|'Chameleo: A Strange but True Story of Invisible Spies, |
Heroin Addiction, and Homeland Security'
The nonfiction 'Chameleo' could have been a great case study of paranormal phenomena, or so it might initially seem. Talented author and college-level educator Robert Guffey's description of unfolding bizarre events and seeming synchronicities of extremely low probability are more than a little reminiscent of such classics as Keel's 'Mothman'. However, Guffey and his unlikely protagonist, whom he simply happened to have known since high school, do not hold supernatural or extraterrestrial beings responsible for their descent into high strangeness. They lay the blame squarely at the feet of the United States federal government, and with good reason, it would seem, if Guffey reported the saga with reasonable accuracy.
A number of circumstances make the plight of Dion Fuller, a drug addict struggling to cope with life even on his best days and absent government harassment, significantly different than the typical and often nebulous claims of what have come to be known as Targeted Individuals, MILABs and alien abductees. For one thing, Dion's lifestyle led to a series of choices in 2003 that culminated into being served a search warrant by Special Agent Lita A. Johnston and company of the Naval Criminal Investigative Service (NCIS). Dion had allowed a young man to hang out a few days at his apartment, a "party house" frequented by Greater San Diego drug addicts and drifters. The guy was AWOL from Camp Pendleton, and had stolen some night vision goggles and other equipment of which NCIS took great interest. Dion was reportedly held and interrogated for six days. It was after his release without charges that the high strangeness and surveillance ensued. Most people who report such circumstances do not have as clear a perceived point of origin for where and when the events started. Neither do they have a point of contact, as Lita Johnston served not just for Dion, but for peripheral players who also got in touch with her when the pot boiled and spilled.
Some readers will recall I blogged about NCIS when the agency and the American Psychological Association (APA) were implicated in an ethics investigation documented in the Hoffman Report. NCIS employed an APA psychologist who explored the use of hypnosis as an interrogation tool on Petty Officer Daniel King, a young man accused of spying in 1999 and grilled for two years before being released without formal charges.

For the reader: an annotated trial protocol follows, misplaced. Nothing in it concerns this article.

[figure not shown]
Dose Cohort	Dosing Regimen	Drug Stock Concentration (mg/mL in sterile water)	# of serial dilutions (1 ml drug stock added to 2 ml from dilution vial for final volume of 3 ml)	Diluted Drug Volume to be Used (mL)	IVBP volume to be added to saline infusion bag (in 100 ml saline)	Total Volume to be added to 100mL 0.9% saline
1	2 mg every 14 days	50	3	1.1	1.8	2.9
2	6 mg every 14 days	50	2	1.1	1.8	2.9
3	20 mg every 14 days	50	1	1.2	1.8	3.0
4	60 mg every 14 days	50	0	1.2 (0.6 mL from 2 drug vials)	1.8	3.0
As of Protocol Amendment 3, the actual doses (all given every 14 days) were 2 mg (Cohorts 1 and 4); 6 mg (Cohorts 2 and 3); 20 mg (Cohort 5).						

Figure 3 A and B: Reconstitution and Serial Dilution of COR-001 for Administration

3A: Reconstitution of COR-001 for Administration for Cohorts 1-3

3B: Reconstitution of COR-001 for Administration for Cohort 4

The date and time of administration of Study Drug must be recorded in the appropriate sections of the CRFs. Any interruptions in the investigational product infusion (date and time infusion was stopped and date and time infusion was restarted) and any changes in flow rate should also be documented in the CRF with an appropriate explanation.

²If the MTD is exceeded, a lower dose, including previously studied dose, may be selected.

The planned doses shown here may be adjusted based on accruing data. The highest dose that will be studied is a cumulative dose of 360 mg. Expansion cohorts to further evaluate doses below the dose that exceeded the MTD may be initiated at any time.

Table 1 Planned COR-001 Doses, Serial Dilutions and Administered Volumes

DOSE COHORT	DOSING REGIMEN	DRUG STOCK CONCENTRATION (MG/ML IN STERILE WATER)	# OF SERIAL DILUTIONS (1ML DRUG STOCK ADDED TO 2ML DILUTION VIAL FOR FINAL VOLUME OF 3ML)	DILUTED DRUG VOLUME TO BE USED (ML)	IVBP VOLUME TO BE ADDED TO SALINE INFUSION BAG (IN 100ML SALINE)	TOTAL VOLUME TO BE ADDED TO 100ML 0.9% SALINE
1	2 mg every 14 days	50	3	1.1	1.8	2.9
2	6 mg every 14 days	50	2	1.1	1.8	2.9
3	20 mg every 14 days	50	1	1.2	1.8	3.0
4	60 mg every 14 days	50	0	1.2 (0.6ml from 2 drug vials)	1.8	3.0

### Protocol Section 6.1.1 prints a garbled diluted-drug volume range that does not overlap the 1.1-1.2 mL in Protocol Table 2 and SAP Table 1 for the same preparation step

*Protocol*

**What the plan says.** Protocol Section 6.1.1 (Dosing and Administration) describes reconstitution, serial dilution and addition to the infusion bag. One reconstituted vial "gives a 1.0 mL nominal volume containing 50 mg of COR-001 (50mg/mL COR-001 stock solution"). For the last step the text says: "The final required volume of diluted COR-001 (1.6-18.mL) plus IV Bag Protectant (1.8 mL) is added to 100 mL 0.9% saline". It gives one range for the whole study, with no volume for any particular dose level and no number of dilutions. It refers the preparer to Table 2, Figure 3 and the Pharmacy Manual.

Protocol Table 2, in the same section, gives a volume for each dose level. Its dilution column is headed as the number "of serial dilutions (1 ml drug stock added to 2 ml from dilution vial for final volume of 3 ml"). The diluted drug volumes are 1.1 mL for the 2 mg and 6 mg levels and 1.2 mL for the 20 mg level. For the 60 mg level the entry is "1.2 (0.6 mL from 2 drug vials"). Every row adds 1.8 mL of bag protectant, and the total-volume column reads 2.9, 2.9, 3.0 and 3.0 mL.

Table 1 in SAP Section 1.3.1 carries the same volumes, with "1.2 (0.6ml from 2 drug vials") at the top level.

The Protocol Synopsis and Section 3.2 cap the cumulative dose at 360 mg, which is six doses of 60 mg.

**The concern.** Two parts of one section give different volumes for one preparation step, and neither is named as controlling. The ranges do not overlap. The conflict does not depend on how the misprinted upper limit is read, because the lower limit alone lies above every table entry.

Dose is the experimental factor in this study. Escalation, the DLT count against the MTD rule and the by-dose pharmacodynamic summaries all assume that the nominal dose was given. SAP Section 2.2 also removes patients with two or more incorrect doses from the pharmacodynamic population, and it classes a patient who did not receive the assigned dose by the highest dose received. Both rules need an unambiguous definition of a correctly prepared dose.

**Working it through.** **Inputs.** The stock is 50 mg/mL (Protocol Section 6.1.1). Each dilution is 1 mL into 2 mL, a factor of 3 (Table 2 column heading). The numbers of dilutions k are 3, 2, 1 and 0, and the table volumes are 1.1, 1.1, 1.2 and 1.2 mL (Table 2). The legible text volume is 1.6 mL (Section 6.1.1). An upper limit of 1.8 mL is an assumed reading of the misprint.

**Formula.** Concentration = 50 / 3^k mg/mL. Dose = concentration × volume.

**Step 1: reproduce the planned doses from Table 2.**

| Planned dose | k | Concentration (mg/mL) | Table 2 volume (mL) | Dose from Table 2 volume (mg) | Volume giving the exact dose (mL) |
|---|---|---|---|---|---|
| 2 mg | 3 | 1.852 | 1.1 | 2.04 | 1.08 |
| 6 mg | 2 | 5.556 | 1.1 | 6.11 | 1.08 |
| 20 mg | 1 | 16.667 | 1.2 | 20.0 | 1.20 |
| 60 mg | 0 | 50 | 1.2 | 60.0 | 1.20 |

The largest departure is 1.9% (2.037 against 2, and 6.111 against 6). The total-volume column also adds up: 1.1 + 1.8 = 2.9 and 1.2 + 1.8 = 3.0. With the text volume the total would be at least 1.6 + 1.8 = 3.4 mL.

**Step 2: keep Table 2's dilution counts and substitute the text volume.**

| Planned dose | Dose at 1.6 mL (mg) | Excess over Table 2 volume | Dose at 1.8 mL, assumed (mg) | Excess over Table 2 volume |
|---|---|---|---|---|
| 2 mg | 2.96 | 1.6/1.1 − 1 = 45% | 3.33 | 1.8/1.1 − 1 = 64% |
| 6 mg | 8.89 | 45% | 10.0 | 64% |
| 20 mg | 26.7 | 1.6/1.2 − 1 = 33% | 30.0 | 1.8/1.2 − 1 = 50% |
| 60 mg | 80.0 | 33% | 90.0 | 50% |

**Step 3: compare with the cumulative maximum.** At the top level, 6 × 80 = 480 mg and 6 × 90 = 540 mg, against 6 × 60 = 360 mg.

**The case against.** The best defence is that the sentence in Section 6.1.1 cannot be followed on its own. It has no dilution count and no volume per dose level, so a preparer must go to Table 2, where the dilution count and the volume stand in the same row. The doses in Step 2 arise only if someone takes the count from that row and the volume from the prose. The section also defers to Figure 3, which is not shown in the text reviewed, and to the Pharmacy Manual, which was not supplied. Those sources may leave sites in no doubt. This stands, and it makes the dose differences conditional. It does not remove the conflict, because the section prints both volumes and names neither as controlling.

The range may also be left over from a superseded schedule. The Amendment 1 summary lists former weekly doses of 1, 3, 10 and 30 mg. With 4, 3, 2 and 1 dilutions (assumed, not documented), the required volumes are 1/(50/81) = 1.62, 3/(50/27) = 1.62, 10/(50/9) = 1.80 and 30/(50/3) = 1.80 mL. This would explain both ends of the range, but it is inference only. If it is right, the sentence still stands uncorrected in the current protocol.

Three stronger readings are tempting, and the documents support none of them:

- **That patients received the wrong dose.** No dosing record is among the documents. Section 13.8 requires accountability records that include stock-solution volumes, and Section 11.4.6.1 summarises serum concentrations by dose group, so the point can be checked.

Early on in the reading of 'Chameleo' I considered how difficult it is to sort out extraordinary claims because the claimant becomes increasingly traumatized and subject to reporting inaccuracies even if some of the events actually happened as perceived. A reasonable question becomes if the individual was mad or driven to madness. Did the person perceive such things because they are hysterical or are they hysterical because of what they saw?
I have considered similar dynamics between self-described investigators and alleged alien abductees. If a hypnotist/investigator proceeds to conduct months or years of hypnotic regression sessions with an individual about alleged menacing visitors from the far reaches of the universe, it would seem eventual conditions and resulting symptoms of emotional trauma should be expected to manifest in the behavior of the hypnosis subject and considered the norm, not the exception. Again, we might wonder if the individual was driven to extreme perceptions and behaviors by quite human beings and the hypnosis sessions themselves, not the alleged phenomena focused upon in the sessions.
Another thing that seems to make Dion and Guffey's story rather unique as compared to similar reports is their path led them face-to-face with Richard Schowengerdt, an aerospace engineer who worked on Top Secret projects. He confirmed the existence of technology that supported Dion's claims of invisible stalkers, surreal scenery outside his window, inexplicably expanded rooms and similar perceptions. As a matter of fact, the engineer invented and held a patent on some of it. What's more, related research and development, it turned out, were taking place literally down the street from Dion's apartment. Guffey conducted an interview with Schowengerdt published in the March, 2007, edition of 'UFO Magazine'. I found it interesting and perhaps telling of a UFO community biased towards the extraterrestrial hypothesis that Guffey indicated he received virtually no comments or feedback about the article, 'To See the Invisible Man'.
'Chameleo' is an entertaining read, even hilarious at times, but this is not to suggest it minimizes the potential significance of its otherwise dark subject matter. Robert Guffey tells the story in sometimes unflattering yet appreciated frankness of the goings ons among the fringe subculture and the dysfunctional people who inhabit it. A typical saga of investigator and experiencer it is not – and it should arguably make us consider how easily it could have been if the writer had opted to frame the events in such contexts.
Readers are bound to agree with some of Guffey's points and disagree with others, yet he has produced a work that should be read by those sincerely desiring to better understand such claims and the people who make them. We can only wonder how many Dions may be out there who did not happen to have gone to high school with a future professional writer.
'Chameleo' by Robert Guffey is published by OR Books. It contains 264 pages in paperback for 18 USD. Also available in e-book.